Home / Good News / Tens of Thousands of Drug Convictions to be Overturned After State Caught Falsifying Lab Tests

Tens of Thousands of Drug Convictions to be Overturned After State Caught Falsifying Lab Tests

After years of injustice, thousands of people wrongfully convicted on drug charges in Massachusetts will finally have their convictions overturned. The ruling centers on drug lab tests that were falsified by a state-employed chemist named Annie Dookhan.

“The state’s highest court on Wednesday ordered prosecutors to drop a large portion of the more than 24,000 drug convictions affected by the misconduct of former state drug lab chemist Annie Dookhan, issuing an urgent call to resolve a scandal that has plagued the legal system since 2012.”

Dookhan was imprisoned in 2013 after being charged with a suite of crimes relating to her years-long career of deceit, where she falsified tens of thousands of reports to jail innocent people. She would mark results as ‘positive’ for illegal substances without actually testing them, even adding cocaine to samples when no cocaine was present.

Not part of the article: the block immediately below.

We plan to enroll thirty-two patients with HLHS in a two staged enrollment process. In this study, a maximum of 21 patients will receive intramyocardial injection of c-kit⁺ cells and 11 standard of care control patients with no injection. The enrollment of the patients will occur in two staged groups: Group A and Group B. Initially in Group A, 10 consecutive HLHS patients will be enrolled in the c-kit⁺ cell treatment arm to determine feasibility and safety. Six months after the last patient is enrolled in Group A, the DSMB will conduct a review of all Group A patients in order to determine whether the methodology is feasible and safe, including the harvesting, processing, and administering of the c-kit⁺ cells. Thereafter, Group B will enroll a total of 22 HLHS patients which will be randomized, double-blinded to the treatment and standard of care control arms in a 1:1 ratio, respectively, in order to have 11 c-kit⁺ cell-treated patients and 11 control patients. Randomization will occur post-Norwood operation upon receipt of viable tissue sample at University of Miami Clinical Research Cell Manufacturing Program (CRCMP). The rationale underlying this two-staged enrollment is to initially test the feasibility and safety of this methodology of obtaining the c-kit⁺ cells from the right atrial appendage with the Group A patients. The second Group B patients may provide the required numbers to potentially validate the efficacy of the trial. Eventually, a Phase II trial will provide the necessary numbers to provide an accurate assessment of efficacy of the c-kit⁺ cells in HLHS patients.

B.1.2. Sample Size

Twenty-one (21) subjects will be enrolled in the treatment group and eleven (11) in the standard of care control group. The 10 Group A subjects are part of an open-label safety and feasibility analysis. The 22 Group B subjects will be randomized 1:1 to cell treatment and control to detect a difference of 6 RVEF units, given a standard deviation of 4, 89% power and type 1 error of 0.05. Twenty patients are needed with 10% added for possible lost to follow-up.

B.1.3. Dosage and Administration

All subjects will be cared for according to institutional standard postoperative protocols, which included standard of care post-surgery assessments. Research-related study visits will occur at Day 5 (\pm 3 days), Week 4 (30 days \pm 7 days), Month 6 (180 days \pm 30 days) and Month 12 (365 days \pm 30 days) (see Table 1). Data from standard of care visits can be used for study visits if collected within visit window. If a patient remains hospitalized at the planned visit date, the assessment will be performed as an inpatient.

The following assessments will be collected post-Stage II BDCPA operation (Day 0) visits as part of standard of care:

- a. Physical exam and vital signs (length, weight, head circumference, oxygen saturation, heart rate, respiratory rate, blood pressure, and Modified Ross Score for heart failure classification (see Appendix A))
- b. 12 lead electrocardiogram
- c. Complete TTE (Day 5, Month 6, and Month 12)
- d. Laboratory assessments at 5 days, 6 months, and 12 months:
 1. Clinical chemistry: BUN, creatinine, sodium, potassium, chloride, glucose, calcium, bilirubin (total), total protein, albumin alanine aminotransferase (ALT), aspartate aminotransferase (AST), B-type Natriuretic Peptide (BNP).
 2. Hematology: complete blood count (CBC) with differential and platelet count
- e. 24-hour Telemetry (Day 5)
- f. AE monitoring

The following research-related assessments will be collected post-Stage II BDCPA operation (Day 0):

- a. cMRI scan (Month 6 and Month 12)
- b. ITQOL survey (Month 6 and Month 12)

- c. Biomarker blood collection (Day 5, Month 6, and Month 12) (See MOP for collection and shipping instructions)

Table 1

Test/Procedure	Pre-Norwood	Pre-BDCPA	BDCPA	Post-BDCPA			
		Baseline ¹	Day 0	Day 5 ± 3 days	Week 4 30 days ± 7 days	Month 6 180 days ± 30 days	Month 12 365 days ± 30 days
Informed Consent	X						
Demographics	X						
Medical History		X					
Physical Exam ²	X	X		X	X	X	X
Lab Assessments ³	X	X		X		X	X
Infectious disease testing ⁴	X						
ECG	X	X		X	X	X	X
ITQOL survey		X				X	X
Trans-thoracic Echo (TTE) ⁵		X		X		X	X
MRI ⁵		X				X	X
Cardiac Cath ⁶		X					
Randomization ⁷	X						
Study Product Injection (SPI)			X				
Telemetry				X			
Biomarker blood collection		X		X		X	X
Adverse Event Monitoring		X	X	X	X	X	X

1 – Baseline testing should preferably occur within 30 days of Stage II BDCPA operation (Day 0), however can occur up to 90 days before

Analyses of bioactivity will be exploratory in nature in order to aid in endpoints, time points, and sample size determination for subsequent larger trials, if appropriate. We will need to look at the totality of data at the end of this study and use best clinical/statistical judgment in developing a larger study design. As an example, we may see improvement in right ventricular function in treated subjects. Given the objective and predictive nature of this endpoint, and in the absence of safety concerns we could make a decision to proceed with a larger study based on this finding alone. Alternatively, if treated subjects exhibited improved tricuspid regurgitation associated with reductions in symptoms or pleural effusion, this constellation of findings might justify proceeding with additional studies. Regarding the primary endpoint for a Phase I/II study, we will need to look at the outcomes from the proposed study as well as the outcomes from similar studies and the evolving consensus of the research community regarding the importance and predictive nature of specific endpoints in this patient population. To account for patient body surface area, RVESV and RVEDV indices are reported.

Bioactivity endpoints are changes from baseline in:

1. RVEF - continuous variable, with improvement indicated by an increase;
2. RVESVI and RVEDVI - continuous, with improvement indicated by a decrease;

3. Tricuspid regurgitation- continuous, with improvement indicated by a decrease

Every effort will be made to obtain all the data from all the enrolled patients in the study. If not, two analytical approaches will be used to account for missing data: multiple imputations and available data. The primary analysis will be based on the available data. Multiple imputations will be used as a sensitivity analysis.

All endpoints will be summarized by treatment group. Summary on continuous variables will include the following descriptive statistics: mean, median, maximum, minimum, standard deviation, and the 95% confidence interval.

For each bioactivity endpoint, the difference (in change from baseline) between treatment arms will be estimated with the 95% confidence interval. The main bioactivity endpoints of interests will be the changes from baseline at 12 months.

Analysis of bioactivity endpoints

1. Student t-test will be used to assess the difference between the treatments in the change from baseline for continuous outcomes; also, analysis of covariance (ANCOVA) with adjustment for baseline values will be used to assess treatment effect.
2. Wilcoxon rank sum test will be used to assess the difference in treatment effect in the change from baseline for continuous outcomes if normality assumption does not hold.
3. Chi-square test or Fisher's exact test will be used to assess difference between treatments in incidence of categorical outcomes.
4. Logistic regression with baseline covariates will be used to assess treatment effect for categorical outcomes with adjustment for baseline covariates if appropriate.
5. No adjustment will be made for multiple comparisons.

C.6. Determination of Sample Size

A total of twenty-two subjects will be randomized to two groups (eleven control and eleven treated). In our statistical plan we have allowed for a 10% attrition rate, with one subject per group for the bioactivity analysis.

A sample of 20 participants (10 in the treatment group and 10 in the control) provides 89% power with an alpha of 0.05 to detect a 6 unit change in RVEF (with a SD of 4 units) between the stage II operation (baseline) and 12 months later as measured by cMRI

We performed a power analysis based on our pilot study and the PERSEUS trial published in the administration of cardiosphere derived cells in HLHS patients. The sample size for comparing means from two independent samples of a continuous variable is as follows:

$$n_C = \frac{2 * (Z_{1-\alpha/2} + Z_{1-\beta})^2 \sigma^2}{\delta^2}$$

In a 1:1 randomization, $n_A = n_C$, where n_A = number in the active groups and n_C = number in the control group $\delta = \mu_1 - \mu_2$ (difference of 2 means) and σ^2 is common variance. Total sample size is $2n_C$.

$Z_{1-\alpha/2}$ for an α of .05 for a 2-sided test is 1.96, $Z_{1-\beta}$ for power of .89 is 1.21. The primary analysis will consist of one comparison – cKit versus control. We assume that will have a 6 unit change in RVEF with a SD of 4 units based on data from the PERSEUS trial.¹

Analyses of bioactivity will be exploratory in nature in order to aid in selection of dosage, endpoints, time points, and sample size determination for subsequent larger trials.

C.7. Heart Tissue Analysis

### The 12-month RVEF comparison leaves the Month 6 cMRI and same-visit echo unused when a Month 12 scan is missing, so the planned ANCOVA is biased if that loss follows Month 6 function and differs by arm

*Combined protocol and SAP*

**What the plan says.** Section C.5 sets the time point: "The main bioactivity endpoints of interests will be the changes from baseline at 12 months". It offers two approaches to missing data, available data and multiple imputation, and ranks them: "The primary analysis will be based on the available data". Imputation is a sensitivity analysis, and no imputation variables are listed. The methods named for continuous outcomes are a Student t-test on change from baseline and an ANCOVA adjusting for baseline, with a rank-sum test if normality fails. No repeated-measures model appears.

At sentencing, Judge Carol S. Ball stated, “Innocent persons were incarcerated, guilty persons have been released to further endanger the public, millions and millions of public dollars are being expended to deal with the chaos Ms. Dookhan created, and the integrity of the criminal justice system has been shaken to the core.

After the shocking revelations, some of the ‘Dookhan-tainted’ convictions were overturned, but when 2017 came around, 24,391 of those convictions still remained. Most of these people were poor and charged simply with possession. Many remained in prison or on parole, and many more were denied jobs and housing due to their criminal records.

The Massachusetts high court ruled that each defendant had a right to a hearing, but the cost and logistics of doing so would be unfeasible. Prosecutors sent cryptic, confusing letters to the defendants to supposedly inform defendants of their rights, which prompted the ACLU to get involved.

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Incredibly, state prosecutors were fighting to keep the convictions in place, despite justices saying these cases involved “egregious government misconduct.” Despite being victimized by a serial liar under an immoral war on drugs, each defendant had to appeal their case individually.